Thomas E. Graham is a distinguished fellow at the Council on Foreign Relations. He is also currently a managing director at Kissinger Associates, Inc., where he focuses on Russian and Eurasian affairs. He is a cofounder of the Russian, East European, and Eurasian studies program at Yale University and sits on its faculty steering committee. Graham was special assistant to the president and senior director for Russia on the National Security Council staff from 2004 to 2007, during which he managed a White House-Kremlin strategic dialogue. He was director for Russian affairs on the staff from 2002 to 2004.
1. How would you assess the first four months of the presidency of Volodymyr Zelensky? Is he moving Ukraine in a positive direction?
Zelensky has enjoyed much success. He led his party to a convincing victory in the Rada elections. He has taken steps to strengthen the agencies combatting corruption. He has shown some toughness in dealing with Russia.
That said, there are some worrying signs. Most alarming is the reappearance of Kolomoisky, which raises doubts about Zelensky’s commitment to reining in the oligarchs, who have undermined Ukraine’s reform effort. Moreover, the impeachment inquiry in the United States will challenge Zelensky’s skill in managing what remains Ukraine’s most important bilateral relationship.
2. What is your opinion as to the recent developments regarding the Donbas region? Do you think there is a possibility of a thaw in relations between Ukraine and Russia, or there is a long way to go before a peace Ukraine can be reached?
There have been some positive steps recently, such as the prisoner exchange, and there is a chance to defuse tensions in Russian-Ukrainian relations. But the sides are still far apart in their interpretations of the Minsk agreements, or the Steinmeier formula for that matter. It is not clear how the gap can be bridged.
3. What is your opinion about the current situation with Crimea? What extra steps should be taken by Ukrainian authorities to ensure its gradual return to Ukraine, and what is a likelihood of a positive outcome in the foreseeable future?
The hard truth is that Crimea is not going to return to Ukraine, not only in the near term but over the long term. Moscow is tightening its control over Crimea. More sanctions are not going to force Moscow to capitulate. Moreover, there is little evidence that the local population has any interest in rejoining Ukraine. Perhaps the emergence of a strong, prosperous, democratic Ukraine might cause Crimeans to reconsider. But such a Ukraine is a long-term prospect. Ukrainians should be striving to build such a Ukraine irrespective of the implications for Crimea. Ukraine can prosper without Crimea.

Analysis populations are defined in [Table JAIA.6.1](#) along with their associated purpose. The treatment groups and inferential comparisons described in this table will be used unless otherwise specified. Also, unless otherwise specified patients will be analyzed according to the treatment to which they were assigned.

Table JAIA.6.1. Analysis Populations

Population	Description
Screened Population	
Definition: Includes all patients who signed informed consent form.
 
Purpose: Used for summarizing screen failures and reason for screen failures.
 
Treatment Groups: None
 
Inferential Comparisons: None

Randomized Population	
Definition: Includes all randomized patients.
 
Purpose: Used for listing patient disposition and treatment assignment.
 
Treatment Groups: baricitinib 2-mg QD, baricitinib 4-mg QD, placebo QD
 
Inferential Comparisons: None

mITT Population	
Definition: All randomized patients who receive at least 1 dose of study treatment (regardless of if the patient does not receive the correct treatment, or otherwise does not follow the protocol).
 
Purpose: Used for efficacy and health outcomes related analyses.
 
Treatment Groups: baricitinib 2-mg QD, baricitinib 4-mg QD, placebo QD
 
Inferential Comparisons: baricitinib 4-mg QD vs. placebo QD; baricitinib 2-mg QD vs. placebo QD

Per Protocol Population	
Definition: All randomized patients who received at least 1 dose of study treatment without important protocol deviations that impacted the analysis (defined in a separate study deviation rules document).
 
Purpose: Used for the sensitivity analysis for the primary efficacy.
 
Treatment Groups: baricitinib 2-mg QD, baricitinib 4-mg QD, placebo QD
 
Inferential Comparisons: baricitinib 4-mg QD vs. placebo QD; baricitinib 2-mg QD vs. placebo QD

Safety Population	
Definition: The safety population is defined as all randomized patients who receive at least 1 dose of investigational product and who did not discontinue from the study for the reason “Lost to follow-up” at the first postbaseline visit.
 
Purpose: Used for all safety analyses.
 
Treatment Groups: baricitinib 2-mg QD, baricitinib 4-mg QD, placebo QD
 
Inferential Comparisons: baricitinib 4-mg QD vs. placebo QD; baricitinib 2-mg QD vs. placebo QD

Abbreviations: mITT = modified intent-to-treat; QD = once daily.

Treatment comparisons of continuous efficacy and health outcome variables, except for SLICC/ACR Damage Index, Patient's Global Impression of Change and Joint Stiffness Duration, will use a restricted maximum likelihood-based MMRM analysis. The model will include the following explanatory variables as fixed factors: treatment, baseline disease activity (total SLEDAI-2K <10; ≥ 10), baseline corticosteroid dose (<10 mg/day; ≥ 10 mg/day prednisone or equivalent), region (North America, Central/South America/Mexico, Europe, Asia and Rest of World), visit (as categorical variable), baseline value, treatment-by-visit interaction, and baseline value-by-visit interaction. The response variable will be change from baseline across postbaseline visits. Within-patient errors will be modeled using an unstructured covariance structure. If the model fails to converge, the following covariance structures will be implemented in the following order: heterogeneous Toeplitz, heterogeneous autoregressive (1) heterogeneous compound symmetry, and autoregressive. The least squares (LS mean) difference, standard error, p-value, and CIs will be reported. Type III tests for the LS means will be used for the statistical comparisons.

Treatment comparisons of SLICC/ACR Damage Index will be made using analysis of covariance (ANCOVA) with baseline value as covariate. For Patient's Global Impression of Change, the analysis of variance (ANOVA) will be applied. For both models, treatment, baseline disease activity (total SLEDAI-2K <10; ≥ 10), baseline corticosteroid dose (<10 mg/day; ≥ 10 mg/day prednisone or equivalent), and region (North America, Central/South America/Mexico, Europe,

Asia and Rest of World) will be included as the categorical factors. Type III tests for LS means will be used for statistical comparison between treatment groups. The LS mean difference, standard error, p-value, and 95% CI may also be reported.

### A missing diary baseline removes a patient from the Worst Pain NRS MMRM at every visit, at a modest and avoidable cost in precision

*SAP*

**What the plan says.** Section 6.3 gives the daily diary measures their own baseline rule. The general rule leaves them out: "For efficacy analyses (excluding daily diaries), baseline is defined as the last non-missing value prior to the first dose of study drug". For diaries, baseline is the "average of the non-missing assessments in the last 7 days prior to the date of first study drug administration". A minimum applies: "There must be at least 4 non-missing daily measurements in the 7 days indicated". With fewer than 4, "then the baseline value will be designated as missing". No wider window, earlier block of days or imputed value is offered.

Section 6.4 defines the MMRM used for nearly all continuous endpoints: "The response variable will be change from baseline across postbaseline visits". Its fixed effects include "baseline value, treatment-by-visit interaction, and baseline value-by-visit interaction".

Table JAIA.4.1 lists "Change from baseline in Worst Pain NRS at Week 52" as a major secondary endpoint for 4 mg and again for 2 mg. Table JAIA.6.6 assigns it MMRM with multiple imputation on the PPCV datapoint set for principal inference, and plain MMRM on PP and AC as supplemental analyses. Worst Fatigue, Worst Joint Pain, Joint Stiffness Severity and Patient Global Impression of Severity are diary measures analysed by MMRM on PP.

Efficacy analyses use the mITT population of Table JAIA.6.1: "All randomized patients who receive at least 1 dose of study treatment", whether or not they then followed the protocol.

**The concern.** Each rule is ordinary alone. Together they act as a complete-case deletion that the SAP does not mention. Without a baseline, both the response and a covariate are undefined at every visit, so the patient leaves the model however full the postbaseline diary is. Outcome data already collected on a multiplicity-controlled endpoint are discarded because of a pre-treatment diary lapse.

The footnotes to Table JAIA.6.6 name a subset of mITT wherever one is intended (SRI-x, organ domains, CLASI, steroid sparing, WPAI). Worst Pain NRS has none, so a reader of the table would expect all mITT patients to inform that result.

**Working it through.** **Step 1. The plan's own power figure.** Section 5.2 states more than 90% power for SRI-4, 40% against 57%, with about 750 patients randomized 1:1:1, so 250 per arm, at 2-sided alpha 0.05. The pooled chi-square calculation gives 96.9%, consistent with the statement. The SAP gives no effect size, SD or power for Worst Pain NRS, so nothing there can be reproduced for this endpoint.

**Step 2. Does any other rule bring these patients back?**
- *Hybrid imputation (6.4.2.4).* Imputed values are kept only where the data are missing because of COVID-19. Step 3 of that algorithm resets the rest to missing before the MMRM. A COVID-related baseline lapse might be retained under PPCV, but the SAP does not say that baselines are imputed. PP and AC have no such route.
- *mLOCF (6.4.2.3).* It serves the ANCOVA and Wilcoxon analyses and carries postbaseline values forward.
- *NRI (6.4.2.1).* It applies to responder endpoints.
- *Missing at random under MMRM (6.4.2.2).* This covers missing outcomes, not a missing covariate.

4. Where do you think Russia has failed and succeeded in Ukraine, and what lessons Ukraine could learn from that?
Much depends on what you think Moscow’s goals are. If the goal was to destabilize Ukraine by using the conflict in the East to deflect attention from domestic political and socio-economic challenges, then it has had some success. Poroshenko used the conflict as an excuse for not confronting these challenges more vigorously. Zelensky now has the chance to change this situation. If Moscow’s goal was to draw Ukraine more tightly into Russia’s orbit, then Moscow has failed. Through its aggression, Moscow has lost Ukraine for at least a generation.
5. Do you think Ukraine is successfully combating Russia’s information warfare and other techniques in Ukraine? What steps should Ukraine take to cope with them more effectively?
The best defense against Russian interference is a mature, robust civil society that integrates all nationalities, and most importantly, ethnic Russians, into a Ukrainian political community. In the struggle against Russian interference, care must be taken not to alienate ethnic Russians but to
make them feel at home in Ukraine. That includes the ethnic Russians in the Donbas.
6. What key risks to Ukraine statehood do you see at the moment, and how could Ukraine counteract them?
As they have been since Ukraine regained its independence in 1991, the gravest risks to Ukrainian statehood are domestic in origin. Corrupt oligarchs continue to block economic progress. Ineffective and inefficient government bureaucracy cannot administer the country properly. Zelensky’s presidency offers a chance to change the country’s trajectory, but it will require a concerted effort by civil society to succeed.